WARNING: The following article contains spoilers for The Walking Dead #193 by Robert Kirkman, Charlie Adlard, Rus Wooton and Cliff Rathburn, on sale now.
In the the surprisingly hopeful ending to Robert Kirkman's The Walking Dead, one negative note in particular stood out: Hershel Rhee. For years now, fans have been waiting to see Glenn and Maggie's son grow up and embody the optimism and ambition of his parents, like Carl, but the finale cast the adult Hershel as a very different figure.
Hershel turns out to be a spoiled brat in his 20s who makes a for-profit traveling carnival road show using zombies that gives the people of a peaceful future the chance to see a Walker up close. However, as much as it's intriguing to see him go off the rails, what Kirkman ultimately does with Hershel's character is actually something that pays homage to Rick Grimes' death and overall legacy in the worst way possible.
An older Carl butts heads with Hershel, as he can't control his zombies, letting one get into his property from town. Carl kills it and Hershel takes him to court for destroying it. It all comes to a head when Maggie, president of the Commonwealth now, instructs the judge to let Carl go, so long as he replaces the zombie. Carl is incensed and ends up killing all Hershel's zombies, even slugging the young man when they argue about what's moral with regards to ethics and business in the new world.
Hershel does come off as somewhat sympathetic, admitting being near zombies is the only way he can feel a spiritual connection to the dad Negan killed before they could meet, but he seems to have a madness about him and could be another tyrant in the making. He may not be the Governor, Negan or Alpha, but he's severely deluded, which ends with Maggie placing him under house arrest, knowing that she's got a loose cannon on her hands.
When Sophia, Hershel's adoptive sister and Carl's wife, tells Maggie she's raising another Sebastian Milton, the story really leaves a bad aftertaste in the mouth of the reader. The story even suggests that the animosity comes from Hershel being jealous Rick's praised and has monuments built to him, while Glenn remains an unsung hero. It's this kind of petty insecurity that drove Sebastian -- thinking Rick's camp was going to take the Commonwealth and turn it into their utopia -- to murder the hero, so it's clear parallels are being drawn.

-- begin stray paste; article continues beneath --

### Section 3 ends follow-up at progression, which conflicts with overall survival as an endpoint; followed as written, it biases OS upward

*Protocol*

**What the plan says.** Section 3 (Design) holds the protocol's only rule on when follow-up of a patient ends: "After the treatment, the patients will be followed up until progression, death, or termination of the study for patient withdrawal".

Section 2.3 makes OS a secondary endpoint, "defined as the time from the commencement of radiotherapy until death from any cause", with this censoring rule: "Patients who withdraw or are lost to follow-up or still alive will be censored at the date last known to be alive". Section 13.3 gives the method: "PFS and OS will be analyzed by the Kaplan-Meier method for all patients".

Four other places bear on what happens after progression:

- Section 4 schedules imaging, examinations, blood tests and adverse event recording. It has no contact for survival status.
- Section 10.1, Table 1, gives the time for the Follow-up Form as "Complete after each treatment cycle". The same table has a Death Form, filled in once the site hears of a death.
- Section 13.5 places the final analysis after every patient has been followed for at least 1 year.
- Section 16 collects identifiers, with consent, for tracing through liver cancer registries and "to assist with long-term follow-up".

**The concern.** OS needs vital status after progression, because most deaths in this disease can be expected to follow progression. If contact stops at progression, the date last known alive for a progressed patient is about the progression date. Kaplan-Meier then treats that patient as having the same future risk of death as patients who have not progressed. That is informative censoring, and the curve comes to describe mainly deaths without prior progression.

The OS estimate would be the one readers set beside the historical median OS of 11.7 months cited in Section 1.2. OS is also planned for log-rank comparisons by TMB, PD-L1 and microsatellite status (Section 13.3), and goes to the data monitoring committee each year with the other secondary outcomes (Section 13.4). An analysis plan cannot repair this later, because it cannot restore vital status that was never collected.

It leaves us wondering, though, why would Kirkman bring back a brat in this way, especially with Rick's death lingering from the previous issue. Everyone in town sees Hershel as Sebastian 2.0, which dishonors the legacy of his grandad and the Greenes as a whole. In fact, Glenn and Maggie were two of the franchise's biggest heroes, so it feels really uncharacteristic that she'd let the kid grow up like this. His bitter attitude against the world makes some sense, since Glenn was unfairly killed by Negan and Maggie neglected him for her political career, but to be someone like Sebastian spits on Rick's grave.
It sours all the excitement and anticipation that surrounded Hershel's character reveal, and it ultimately just doesn't do Rick's story justice by painting another whiny child -- who clearly doesn't value human life -- in their camp. Rick tried to get through to Sebastian, only to be killed in his bed, which ultimately felt like we were sold short. He was a new villain, and people expected Rick to go out in a blaze of glory, not at the hands of some punk.
For Kirkman to then turn Hershel into Sebastian 2.0, it brings back memories of Rick's underwhelming death and feels like, just as with Sebastian, the book is trying to force a piece of shock value here.
However, no one had any emotional connection to Sebastian, which is why people were ticked off he killed Rick. The same applies for Hershel -- by having him embark down this path, the emotional connection we had with him is absolutely gone. Instead of crafting a memorable final antagonist, the finale essentially recycles one of the book's most disappointing characters and uses Hershel to remind us that Rick died because of his hope and the belief people could be better.
While Hershel could be angling for a potential spinoff, it's unlikely people will be interested in seeing this person who descended from heroes being selfish and uncaring. On the whole, fans didn't care for Sebastian much, and it doesn't seem Hershel will make any friends. Because he ends up being everything Rick stood against, introducing an adult character like Hershel feels disrespectful to Rick's memory and everything he worked -- and died -- to achieve.